Posts show mall gunman researched attack, had Nazi tattoos
DALLAS — The man accused of killing eight people and wounding several others in a mass shooting at a suburban Dallas shopping mall researched when it was busiest and posted photos on social media in mid-April of a store near where he ultimately started his attack.
The posts by Mauricio Garcia, whom authorities have identified as the gunman, on a Russian social networking site suggest the 33-year-old had been planning the attack for weeks before he stepped out of a silver sedan and opened fire Saturday.
Garcia's activity on the site also betrayed a fascination with white supremacy and mass shootings, which he described as sport. Photos he posted showed large Nazi tattoos on his arm and torso, including a swastika and the SS lightning bolt logo of Hitler’s paramilitary forces.
Other posts indicated he had researched to find out when the shopping center in one of the Dallas-area’s most diverse suburbs would be the busiest — Saturday afternoons, the time he ultimately chose to carry out the massacre.
The activity added to a picture that was emerging Monday of the gunman, who was discharged from the Army in 2008 because of mental health issues and apparently had been working as a security guard, according to neighbors and an Army official.
The attack in Allen ended when police shot and killed Garcia.
Aric Toler, director of training and research at the international research collective bellingcat.com, said he identified Garcia’s profile on the site OK.RU by searching for active accounts with his birthdate located in the U.S. The AP independently verified the account, which also featured an image of a traffic ticket with Garcia’s name and birthdate as well as paperwork from a motel where he stayed before the shooting.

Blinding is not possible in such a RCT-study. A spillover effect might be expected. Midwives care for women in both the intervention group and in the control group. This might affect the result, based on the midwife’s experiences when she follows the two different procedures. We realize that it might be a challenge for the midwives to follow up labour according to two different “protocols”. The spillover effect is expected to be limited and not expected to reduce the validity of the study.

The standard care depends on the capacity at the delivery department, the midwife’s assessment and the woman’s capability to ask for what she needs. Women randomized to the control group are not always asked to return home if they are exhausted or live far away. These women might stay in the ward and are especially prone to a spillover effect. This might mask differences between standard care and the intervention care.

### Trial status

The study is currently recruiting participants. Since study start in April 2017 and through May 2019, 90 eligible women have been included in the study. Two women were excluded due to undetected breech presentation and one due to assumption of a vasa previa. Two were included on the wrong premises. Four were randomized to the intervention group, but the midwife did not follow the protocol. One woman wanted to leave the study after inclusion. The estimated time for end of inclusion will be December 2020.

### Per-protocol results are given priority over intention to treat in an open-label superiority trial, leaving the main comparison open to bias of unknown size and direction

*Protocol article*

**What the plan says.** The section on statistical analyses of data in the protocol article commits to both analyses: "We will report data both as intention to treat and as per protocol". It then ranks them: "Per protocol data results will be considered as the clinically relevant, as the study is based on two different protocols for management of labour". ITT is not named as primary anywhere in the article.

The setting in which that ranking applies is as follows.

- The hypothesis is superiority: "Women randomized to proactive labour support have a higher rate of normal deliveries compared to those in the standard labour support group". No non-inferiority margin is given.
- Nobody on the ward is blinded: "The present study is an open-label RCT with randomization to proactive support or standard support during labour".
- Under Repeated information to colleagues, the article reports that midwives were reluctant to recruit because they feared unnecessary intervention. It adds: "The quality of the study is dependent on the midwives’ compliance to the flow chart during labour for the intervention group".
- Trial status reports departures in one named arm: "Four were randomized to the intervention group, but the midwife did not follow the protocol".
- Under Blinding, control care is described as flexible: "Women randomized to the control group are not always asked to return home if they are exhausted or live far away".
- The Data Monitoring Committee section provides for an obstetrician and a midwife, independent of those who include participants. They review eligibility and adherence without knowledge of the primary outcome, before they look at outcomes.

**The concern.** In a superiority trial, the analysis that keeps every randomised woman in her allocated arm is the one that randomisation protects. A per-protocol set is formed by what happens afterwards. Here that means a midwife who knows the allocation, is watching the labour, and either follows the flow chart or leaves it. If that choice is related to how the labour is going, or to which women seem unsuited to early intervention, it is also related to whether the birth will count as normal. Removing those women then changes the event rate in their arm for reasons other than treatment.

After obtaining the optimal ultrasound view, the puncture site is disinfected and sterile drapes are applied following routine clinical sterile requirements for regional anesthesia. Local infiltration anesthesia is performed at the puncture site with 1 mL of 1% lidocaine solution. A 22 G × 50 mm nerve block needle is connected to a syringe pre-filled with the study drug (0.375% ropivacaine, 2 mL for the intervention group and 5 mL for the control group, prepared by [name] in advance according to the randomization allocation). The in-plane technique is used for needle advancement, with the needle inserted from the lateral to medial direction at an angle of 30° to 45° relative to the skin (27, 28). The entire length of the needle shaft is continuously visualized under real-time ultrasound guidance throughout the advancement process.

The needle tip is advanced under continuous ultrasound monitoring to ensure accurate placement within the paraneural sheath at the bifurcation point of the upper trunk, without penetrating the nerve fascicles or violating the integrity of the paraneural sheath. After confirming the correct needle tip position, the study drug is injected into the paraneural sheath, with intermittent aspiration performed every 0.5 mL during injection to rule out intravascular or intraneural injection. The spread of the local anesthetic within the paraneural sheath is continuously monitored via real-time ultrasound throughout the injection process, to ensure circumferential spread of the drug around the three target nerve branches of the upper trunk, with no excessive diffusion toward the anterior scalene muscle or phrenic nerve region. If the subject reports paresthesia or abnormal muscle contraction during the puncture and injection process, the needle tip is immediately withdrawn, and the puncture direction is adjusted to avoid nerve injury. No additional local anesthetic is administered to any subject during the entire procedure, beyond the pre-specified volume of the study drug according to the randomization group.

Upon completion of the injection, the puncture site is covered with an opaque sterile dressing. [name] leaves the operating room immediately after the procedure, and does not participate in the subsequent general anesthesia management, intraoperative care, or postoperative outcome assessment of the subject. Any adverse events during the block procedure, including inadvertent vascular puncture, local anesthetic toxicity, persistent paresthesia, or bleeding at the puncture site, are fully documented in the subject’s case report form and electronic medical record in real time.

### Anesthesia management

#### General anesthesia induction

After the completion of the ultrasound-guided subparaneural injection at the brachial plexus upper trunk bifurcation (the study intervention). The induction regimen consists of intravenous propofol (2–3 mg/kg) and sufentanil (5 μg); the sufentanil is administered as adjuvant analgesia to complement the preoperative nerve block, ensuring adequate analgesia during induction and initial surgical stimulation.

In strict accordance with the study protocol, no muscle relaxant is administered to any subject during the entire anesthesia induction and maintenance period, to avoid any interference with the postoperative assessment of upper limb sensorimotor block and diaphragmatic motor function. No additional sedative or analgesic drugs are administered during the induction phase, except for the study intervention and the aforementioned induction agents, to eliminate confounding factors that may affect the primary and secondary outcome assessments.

Garcia's online profile has come under scrutiny by federal agents who are looking into what motivated the shooting, according to a federal law enforcement official who could not discuss details of the investigation publicly and spoke to the AP on condition of anonymity.
The official also said Garcia had a patch on his chest when police killed him that read “RWDS,” an acronym for the phrase “Right Wing Death Squad,” popular among right-wing extremists and white supremacy groups.
In addition to reviewing social media posts, federal agents have interviewed family members and associates of Garcia to ask about his ideological beliefs, the official said. Investigators are also reviewing financial records, other online posts they believe Garcia made and other electronic media, according to the official.
Garcia joined the Army in 2008 but was terminated three months later without completing his initial training, said U.S. Army spokeswoman Heather J. Hagan, who added that the Army doesn't disclose the reason for any soldier's discharge.
According to an Army official who spoke on the condition of anonymity to discuss personnel issues, though, Garcia was kicked out of the Army due to mental health issues.
He received an “uncharacterized” discharge, which is common for recruits who don’t make it through training or the first 180 days, according to a defense official who also spoke on condition of anonymity to discuss personnel issues. That type of discharge — which is not dishonorable — would not set off red flags or require any reports to law enforcement.